Ebola virus (EBO) causes the most severe form of viral hemorrhagic fever in humans and nonhuman primates with up to 90% of infections culminating in death. The requirement of maximum containment laboratories for Ebola virus research has limited opportunities to study the pathogenesis of EBO infections. While tissue damage does occur, often it would appear not to be sufficient to explain death, indicating that soluble mediators play an important role in disease progression. In previous studies, fatal human infections with the Zaire subtype of Ebola (EBO-Z) were associated with an increase in the levels of inflammatory cytokines. In this investigation, a new multiplex assay was developed and used to measure circulating levels of cytokines and chemokines in cynomolgus macaques infected with the Reston subtype of EBO (EBO-R). Increased levels of IL-6, TNF-alpha, IFN-gamma, IL-2, IL-4, IL-8, IL-10, and GM-CSF were detected in infected animals, and the increase in circulating cytokines correlated with an increase in circulating viral antigen. Blood samples from animals showing high levels of cytokines were also tested for the chemokines: MCP-1, IL-1beta, MIP-1alpha, MIP-1beta, IP-10, and RANTES. High levels of MCP-1 and MIP-1beta, and RANTES were found in infected primates and, while levels were more variable, IL-1beta was detected only in infected animals.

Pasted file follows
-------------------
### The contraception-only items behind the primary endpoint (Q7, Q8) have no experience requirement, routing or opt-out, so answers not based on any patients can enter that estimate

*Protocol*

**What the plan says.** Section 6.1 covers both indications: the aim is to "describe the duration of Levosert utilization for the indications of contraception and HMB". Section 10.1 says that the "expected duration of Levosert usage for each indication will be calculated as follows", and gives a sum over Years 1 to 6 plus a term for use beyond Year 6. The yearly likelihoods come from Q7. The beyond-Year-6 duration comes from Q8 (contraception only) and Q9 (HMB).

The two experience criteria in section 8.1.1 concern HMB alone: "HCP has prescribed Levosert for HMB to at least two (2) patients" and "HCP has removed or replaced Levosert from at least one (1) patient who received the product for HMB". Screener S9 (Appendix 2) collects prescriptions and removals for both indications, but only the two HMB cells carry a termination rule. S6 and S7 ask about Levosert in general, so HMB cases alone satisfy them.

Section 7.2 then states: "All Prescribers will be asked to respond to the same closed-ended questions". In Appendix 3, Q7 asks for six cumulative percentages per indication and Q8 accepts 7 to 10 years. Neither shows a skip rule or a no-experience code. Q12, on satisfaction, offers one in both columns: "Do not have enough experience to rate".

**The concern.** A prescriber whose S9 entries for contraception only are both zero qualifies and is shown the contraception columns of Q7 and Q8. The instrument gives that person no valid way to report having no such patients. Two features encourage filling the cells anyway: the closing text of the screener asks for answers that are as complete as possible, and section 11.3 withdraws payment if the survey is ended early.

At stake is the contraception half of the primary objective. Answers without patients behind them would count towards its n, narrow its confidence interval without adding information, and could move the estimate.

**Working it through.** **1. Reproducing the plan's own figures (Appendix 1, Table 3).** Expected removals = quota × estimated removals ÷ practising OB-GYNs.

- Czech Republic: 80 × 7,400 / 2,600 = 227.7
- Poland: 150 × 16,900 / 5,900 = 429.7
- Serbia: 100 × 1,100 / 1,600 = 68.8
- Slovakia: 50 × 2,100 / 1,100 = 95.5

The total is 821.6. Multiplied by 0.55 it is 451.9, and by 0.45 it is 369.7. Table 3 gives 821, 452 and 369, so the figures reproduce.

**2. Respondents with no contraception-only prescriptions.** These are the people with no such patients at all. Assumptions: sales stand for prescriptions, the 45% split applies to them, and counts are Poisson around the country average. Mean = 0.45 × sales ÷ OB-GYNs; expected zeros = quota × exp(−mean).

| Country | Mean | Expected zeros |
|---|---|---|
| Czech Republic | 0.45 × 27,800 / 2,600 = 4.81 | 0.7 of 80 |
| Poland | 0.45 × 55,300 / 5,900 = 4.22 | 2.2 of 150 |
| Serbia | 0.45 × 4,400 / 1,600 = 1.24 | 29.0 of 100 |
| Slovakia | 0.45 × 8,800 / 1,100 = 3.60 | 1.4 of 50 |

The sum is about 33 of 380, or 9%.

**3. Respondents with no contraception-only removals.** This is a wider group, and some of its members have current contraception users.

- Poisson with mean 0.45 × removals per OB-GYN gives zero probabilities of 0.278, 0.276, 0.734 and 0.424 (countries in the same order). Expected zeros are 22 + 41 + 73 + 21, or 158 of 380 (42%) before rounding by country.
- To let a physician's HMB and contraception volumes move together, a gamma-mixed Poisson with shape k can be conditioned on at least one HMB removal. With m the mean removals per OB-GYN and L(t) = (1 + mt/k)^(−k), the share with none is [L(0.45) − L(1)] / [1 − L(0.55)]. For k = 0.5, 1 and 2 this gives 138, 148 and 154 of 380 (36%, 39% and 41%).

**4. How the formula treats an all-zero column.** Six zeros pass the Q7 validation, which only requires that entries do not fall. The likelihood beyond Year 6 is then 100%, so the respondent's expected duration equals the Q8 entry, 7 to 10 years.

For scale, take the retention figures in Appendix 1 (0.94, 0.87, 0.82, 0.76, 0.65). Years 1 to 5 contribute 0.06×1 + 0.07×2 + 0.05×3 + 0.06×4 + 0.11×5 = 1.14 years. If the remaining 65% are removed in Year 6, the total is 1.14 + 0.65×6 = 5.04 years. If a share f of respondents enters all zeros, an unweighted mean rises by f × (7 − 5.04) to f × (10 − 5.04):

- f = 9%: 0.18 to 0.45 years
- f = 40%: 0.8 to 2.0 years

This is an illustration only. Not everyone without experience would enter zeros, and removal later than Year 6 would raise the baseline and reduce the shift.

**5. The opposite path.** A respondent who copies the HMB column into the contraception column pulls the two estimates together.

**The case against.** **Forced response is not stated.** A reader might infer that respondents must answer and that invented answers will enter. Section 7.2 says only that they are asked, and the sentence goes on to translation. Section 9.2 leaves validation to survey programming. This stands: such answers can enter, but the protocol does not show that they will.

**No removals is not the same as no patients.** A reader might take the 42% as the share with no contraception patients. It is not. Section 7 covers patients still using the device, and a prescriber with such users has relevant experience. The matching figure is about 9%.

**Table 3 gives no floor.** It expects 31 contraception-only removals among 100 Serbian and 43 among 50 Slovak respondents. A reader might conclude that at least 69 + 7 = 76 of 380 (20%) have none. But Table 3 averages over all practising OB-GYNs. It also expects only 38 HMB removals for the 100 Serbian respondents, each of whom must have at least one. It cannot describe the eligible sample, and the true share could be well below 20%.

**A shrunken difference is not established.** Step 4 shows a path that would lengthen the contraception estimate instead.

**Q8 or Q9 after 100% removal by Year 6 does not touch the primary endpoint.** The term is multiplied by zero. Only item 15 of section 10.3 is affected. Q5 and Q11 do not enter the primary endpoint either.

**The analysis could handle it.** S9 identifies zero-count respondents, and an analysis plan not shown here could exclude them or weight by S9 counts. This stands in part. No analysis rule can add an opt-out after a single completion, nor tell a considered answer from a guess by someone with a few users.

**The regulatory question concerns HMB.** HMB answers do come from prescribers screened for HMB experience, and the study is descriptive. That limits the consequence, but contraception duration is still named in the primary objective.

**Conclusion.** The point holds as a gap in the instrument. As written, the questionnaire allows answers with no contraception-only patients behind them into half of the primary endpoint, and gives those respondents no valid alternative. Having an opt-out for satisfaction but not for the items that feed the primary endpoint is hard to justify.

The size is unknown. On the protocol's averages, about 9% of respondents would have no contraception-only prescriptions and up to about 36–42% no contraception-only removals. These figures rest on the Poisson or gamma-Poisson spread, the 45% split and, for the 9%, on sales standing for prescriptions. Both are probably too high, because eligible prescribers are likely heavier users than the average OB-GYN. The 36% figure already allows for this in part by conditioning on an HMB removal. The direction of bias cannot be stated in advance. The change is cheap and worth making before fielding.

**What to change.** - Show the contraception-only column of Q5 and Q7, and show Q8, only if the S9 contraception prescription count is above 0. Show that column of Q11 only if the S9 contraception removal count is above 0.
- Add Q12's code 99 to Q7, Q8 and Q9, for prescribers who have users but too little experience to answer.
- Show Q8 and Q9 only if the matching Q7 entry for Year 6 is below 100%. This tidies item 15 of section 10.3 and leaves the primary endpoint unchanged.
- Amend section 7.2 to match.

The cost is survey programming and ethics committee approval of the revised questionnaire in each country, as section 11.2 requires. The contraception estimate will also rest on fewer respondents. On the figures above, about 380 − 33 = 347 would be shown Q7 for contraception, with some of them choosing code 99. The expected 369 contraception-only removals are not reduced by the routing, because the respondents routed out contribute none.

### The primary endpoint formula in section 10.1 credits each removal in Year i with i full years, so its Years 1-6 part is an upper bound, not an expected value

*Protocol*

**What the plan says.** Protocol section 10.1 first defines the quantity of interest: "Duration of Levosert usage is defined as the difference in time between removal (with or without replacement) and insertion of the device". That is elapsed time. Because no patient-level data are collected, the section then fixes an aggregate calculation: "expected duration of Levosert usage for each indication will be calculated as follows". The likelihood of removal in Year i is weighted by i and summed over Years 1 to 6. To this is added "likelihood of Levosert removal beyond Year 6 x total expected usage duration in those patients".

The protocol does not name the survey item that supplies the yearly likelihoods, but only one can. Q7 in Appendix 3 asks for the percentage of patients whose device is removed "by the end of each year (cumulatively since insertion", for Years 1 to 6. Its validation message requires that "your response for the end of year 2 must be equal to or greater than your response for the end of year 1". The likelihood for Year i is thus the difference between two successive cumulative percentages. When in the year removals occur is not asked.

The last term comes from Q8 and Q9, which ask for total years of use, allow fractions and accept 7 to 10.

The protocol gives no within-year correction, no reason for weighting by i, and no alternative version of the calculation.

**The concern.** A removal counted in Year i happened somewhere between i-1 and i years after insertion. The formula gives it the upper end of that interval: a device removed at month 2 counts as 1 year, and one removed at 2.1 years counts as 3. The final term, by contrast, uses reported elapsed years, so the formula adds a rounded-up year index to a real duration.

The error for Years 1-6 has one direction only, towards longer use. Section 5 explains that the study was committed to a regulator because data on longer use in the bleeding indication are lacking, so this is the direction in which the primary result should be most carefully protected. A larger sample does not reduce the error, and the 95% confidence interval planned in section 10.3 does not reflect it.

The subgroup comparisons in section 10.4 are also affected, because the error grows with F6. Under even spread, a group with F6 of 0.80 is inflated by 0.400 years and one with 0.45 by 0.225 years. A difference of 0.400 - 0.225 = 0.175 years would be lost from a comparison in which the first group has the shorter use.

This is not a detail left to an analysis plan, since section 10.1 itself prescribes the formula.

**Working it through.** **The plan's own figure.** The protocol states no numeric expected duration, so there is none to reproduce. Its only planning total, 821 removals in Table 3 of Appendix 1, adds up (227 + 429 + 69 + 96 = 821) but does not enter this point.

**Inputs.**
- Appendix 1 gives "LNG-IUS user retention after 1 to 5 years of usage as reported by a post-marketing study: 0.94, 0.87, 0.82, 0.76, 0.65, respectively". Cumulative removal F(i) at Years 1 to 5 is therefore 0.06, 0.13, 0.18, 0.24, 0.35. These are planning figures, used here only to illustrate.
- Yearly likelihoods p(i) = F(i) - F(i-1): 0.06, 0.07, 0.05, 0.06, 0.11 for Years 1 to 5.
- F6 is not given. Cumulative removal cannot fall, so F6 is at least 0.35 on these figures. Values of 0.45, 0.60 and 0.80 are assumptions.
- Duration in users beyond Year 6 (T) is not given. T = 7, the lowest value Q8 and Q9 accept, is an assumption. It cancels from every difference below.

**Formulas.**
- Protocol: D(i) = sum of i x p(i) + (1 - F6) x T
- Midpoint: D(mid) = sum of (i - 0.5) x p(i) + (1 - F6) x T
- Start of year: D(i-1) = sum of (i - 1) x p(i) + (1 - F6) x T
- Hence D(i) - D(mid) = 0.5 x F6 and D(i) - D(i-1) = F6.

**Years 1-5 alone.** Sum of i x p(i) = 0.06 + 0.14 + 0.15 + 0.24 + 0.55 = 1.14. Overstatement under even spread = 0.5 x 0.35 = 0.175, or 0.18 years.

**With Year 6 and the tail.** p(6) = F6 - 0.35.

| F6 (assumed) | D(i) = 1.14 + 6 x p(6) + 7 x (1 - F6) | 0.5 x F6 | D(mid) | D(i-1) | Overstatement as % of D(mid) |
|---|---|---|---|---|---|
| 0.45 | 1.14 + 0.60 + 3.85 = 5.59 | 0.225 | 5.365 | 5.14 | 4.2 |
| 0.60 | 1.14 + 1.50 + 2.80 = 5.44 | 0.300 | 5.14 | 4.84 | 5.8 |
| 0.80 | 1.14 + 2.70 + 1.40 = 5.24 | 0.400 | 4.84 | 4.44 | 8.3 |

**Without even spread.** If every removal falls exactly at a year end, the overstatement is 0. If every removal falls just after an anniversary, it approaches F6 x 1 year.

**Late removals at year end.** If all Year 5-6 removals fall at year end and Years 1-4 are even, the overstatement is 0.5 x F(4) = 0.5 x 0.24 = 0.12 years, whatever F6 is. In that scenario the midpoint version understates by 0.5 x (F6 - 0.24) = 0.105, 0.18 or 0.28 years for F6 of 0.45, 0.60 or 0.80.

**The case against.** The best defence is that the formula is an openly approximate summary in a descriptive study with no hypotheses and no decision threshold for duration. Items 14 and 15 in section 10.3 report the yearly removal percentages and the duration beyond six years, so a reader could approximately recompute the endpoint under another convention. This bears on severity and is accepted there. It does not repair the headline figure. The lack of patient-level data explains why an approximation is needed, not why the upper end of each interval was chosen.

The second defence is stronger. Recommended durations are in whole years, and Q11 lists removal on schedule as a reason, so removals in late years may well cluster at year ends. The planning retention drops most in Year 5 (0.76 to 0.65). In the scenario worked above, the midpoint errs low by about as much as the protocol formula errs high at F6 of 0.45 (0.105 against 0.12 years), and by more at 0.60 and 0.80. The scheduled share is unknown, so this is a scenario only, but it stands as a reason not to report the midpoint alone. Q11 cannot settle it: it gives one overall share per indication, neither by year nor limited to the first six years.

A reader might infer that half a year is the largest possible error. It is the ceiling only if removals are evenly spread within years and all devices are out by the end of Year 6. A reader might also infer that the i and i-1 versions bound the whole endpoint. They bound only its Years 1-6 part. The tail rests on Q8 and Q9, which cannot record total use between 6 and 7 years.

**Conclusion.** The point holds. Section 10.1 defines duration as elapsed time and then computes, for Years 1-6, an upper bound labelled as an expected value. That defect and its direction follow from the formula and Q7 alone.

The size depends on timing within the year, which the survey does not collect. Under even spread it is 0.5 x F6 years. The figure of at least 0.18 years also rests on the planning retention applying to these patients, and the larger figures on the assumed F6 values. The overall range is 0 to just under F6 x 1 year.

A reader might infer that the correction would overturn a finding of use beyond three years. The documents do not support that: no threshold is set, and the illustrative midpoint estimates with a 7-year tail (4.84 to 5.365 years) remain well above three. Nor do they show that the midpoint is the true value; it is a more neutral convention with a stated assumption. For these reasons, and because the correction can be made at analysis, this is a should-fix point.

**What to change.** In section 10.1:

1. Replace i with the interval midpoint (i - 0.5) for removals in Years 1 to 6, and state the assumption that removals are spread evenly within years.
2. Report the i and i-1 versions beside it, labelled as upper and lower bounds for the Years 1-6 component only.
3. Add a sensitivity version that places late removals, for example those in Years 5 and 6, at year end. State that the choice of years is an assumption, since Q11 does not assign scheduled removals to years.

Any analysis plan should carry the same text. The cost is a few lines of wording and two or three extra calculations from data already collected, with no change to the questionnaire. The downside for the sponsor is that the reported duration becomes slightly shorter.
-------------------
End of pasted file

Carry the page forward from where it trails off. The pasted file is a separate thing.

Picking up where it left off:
Copyright 2001 Wiley-Liss, Inc.